I have lived in Gurgaon for the past 11 years, spending more time here than in any other city in India. I have witnessed the start of the swanky new airport terminal 3, the main eight-lane highway replacing a bunch of four dirt roads, the mushrooming of hotels, new malls with easy availability of every global brand, the birth of highquality medical tourism and the rise of new office blocks, condominiums and the arrival of the metro train. Each of these is a significant achievement on its own in a decade of transformation for Gurgaon.
Gurgaon is the third-richest Indian city in terms of per capita income. It is home to two large auto companies, marquee outsourcing outfits and some of the best technology companies. If you have the skill set, then there is a company that can house you in Gurgaon. Mercer lists best cities in terms of quality of life every year. Globally, the best three are Vienna, Zurich and Auckland. The same study for India lists Hyderabad, Pune and Chennai as the top three cities. A question everyone involved with Gurgaon – either in governing capacity or as a civil society member – needs to answer is why isn’t Gurgaon on the list in India?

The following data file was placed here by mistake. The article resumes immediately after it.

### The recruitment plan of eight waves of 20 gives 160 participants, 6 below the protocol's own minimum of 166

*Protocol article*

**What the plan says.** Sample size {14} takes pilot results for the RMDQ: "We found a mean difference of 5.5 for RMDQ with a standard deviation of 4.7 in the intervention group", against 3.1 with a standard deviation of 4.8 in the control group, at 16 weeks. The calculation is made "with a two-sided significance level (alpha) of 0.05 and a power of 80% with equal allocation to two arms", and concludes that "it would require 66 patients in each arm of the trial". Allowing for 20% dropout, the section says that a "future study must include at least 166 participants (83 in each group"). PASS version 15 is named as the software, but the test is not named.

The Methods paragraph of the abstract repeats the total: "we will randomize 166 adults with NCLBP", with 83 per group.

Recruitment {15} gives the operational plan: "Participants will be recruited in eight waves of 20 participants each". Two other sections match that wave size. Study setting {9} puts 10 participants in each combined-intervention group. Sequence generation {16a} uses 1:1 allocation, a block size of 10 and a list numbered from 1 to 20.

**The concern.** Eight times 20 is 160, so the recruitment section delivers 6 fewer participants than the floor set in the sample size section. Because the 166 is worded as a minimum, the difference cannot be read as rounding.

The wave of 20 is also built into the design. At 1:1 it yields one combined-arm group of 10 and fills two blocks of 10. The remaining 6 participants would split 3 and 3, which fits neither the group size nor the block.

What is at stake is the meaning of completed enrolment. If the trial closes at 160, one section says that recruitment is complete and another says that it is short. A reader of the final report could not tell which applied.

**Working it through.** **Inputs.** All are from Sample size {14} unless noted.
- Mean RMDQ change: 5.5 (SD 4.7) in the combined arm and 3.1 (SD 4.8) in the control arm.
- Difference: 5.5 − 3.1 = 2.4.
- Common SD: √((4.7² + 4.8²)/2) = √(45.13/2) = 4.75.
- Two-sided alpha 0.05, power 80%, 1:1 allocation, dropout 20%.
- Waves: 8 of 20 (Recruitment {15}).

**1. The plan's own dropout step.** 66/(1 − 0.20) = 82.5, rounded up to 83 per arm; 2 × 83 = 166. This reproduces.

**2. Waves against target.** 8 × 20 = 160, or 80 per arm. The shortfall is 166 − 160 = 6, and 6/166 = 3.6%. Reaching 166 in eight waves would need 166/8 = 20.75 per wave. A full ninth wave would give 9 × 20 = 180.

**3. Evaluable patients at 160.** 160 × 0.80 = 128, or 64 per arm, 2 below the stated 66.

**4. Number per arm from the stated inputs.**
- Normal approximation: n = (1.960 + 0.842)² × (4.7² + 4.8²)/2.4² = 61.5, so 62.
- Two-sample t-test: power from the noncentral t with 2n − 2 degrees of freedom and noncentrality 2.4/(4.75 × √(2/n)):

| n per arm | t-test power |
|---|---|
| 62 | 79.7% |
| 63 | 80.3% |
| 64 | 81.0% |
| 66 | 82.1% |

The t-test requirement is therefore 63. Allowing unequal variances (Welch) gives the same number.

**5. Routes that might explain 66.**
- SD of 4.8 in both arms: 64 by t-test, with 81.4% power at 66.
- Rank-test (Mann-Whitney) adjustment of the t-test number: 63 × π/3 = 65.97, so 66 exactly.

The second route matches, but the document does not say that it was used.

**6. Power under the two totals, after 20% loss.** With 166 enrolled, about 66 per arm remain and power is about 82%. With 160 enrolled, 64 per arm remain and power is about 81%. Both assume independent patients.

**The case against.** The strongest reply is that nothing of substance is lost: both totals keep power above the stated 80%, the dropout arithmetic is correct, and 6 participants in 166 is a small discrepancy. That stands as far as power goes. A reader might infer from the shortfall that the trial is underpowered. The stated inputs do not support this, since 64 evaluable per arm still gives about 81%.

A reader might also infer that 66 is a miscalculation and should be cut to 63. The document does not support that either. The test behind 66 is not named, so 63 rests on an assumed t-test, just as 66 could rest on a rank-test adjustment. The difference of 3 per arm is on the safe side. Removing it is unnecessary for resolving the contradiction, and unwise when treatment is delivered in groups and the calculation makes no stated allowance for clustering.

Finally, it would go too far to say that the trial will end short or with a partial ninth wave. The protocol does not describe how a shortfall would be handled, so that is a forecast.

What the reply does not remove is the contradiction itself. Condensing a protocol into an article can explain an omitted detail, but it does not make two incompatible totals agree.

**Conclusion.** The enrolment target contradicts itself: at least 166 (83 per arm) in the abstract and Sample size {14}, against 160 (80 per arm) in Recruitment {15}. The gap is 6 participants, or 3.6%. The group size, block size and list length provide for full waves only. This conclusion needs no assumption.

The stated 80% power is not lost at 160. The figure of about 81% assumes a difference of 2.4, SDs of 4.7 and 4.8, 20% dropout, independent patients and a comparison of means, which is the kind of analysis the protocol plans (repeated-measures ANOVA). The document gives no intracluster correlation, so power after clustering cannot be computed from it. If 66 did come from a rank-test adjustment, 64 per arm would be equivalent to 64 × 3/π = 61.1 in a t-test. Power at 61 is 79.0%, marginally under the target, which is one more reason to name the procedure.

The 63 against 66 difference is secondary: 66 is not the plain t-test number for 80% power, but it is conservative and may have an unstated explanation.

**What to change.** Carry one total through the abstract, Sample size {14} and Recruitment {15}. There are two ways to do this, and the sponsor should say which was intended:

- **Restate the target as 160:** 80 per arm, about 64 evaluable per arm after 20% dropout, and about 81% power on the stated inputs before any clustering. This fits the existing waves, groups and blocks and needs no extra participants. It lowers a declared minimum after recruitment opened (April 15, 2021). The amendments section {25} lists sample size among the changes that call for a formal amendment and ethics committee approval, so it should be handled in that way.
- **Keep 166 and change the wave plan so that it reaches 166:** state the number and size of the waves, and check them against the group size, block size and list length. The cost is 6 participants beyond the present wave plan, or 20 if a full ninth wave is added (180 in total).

Gurgaon is spread over 739 sq kms, almost the same as Singapore. Why couldn’t it have been another Singapore? Gurgaon is a fine location as long as you have your own car, live in a gated community shut off from the world, travel to office and back and shop at the malls. Very little should bother you.
However, if one looks at the statistics, instances of assaults and vehicle thefts are increasing in the city, adding to the other uncertainties that its citizens are learning to factor into their schedules. Traffic is haphazard and not predictable . The quality of basic civic services has to step up for a city whose population is close to 16 lakh today and is expected to be 30 lakh in 2021.
Across the world, cities and their administrators have realised that urbanisation without sustainability doesn’t work for the citizen and a better quality of life is a must to attract and sustain business communities, small and large. The cities of Manchester, New York, Vadodara and London have rebuilt their cities significantly from near decay.
It is time for Gurgaon to be rebuilt, with the right parks, the right walkways, enough sporting facilities, schools with natural amenities like playgrounds a garbage-free society and a public transport system that works round the clock. This will need a very different engagement and commitment between civil society, the media, the judiciary and the administration. Gurgaon has no time to lose to rebuild itself as a city for the millennials.
(The views expressed by the author are his own)